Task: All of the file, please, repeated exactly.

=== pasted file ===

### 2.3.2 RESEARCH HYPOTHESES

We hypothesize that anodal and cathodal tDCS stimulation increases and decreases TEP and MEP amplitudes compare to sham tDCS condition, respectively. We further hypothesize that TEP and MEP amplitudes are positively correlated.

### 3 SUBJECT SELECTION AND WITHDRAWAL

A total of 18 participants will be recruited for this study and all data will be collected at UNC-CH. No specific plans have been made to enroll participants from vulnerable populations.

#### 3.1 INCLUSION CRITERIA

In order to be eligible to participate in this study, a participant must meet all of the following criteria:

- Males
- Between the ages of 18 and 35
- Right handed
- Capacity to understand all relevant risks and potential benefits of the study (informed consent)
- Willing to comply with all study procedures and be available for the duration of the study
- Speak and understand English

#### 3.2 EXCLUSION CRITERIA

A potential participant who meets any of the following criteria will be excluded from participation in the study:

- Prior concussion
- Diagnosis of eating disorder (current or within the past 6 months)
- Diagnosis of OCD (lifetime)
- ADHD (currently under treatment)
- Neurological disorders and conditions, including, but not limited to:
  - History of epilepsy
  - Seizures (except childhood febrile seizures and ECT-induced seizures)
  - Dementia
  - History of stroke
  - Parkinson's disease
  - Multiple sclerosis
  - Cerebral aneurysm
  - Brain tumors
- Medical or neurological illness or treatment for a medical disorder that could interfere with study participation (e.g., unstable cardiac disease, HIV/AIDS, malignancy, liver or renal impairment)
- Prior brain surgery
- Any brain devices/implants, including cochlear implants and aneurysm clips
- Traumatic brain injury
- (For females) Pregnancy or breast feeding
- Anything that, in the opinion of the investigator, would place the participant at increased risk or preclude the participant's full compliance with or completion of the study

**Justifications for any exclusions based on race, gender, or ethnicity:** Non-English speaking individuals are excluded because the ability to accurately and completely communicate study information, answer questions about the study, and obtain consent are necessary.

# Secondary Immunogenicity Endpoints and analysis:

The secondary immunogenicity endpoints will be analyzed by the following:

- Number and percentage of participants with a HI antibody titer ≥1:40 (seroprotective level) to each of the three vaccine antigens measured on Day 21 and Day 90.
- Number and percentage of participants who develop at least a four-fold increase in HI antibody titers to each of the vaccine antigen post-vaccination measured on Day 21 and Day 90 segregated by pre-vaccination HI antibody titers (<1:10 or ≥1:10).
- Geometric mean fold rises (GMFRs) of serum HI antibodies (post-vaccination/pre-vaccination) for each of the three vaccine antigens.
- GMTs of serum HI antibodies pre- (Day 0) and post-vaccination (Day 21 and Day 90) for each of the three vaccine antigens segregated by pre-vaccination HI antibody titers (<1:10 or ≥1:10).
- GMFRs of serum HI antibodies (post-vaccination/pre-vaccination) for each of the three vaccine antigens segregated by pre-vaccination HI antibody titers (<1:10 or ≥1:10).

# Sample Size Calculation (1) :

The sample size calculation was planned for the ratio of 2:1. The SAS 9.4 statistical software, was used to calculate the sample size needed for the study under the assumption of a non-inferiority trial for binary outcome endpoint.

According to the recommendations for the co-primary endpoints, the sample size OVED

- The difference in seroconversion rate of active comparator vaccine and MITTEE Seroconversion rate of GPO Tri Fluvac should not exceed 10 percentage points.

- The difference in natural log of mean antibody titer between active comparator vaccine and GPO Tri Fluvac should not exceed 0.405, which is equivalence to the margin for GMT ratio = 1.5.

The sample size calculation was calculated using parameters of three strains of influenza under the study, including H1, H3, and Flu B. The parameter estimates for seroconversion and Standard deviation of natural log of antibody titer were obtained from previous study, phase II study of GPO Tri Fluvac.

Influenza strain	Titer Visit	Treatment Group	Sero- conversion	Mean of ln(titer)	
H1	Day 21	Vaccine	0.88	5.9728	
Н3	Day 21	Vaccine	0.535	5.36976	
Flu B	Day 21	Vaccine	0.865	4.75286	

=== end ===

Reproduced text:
### 2.3.2 RESEARCH HYPOTHESES

We hypothesize that anodal and cathodal tDCS stimulation increases and decreases TEP and MEP amplitudes compare to sham tDCS condition, respectively. We further hypothesize that TEP and MEP amplitudes are positively correlated.

### 3 SUBJECT SELECTION AND WITHDRAWAL

A total of 18 participants will be recruited for this study and all data will be collected at UNC-CH. No specific plans have been made to enroll participants from vulnerable populations.

#### 3.1 INCLUSION CRITERIA

In order to be eligible to participate in this study, a participant must meet all of the following criteria:

- Males
- Between the ages of 18 and 35
- Right handed
- Capacity to understand all relevant risks and potential benefits of the study (informed consent)
- Willing to comply with all study procedures and be available for the duration of the study
- Speak and understand English

#### 3.2 EXCLUSION CRITERIA

A potential participant who meets any of the following criteria will be excluded from participation in the study:

- Prior concussion
- Diagnosis of eating disorder (current or within the past 6 months)
- Diagnosis of OCD (lifetime)
- ADHD (currently under treatment)
- Neurological disorders and conditions, including, but not limited to:
  - History of epilepsy
  - Seizures (except childhood febrile seizures and ECT-induced seizures)
  - Dementia
  - History of stroke
  - Parkinson's disease
  - Multiple sclerosis
  - Cerebral aneurysm
  - Brain tumors
- Medical or neurological illness or treatment for a medical disorder that could interfere with study participation (e.g., unstable cardiac disease, HIV/AIDS, malignancy, liver or renal impairment)
- Prior brain surgery
- Any brain devices/implants, including cochlear implants and aneurysm clips
- Traumatic brain injury
- (For females) Pregnancy or breast feeding
- Anything that, in the opinion of the investigator, would place the participant at increased risk or preclude the participant's full compliance with or completion of the study

**Justifications for any exclusions based on race, gender, or ethnicity:** Non-English speaking individuals are excluded because the ability to accurately and completely communicate study information, answer questions about the study, and obtain consent are necessary.

# Secondary Immunogenicity Endpoints and analysis:

The secondary immunogenicity endpoints will be analyzed by the following:

- Number and percentage of participants with a HI antibody titer ≥1:40 (seroprotective level) to each of the three vaccine antigens measured on Day 21 and Day 90.
- Number and percentage of participants who develop at least a four-fold increase in HI antibody titers to each of the vaccine antigen post-vaccination measured on Day 21 and Day 90 segregated by pre-vaccination HI antibody titers (<1:10 or ≥1:10).
- Geometric mean fold rises (GMFRs) of serum HI antibodies (post-vaccination/pre-vaccination) for each of the three vaccine antigens.
- GMTs of serum HI antibodies pre- (Day 0) and post-vaccination (Day 21 and Day 90) for each of the three vaccine antigens segregated by pre-vaccination HI antibody titers (<1:10 or ≥1:10).
- GMFRs of serum HI antibodies (post-vaccination/pre-vaccination) for each of the three vaccine antigens segregated by pre-vaccination HI antibody titers (<1:10 or ≥1:10).

# Sample Size Calculation (1) :

The sample size calculation was planned for the ratio of 2:1. The SAS 9.4 statistical software, was used to calculate the sample size needed for the study under the assumption of a non-inferiority trial for binary outcome endpoint.

According to the recommendations for the co-primary endpoints, the sample size OVED

- The difference in seroconversion rate of active comparator vaccine and MITTEE Seroconversion rate of GPO Tri Fluvac should not exceed 10 percentage points.

- The difference in natural log of mean antibody titer between active comparator vaccine and GPO Tri Fluvac should not exceed 0.405, which is equivalence to the margin for GMT ratio = 1.5.

The sample size calculation was calculated using parameters of three strains of influenza under the study, including H1, H3, and Flu B. The parameter estimates for seroconversion and Standard deviation of natural log of antibody titer were obtained from previous study, phase II study of GPO Tri Fluvac.

Influenza strain	Titer Visit	Treatment Group	Sero- conversion	Mean of ln(titer)	
H1	Day 21	Vaccine	0.88	5.9728	
Н3	Day 21	Vaccine	0.535	5.36976	
Flu B	Day 21	Vaccine	0.865	4.75286	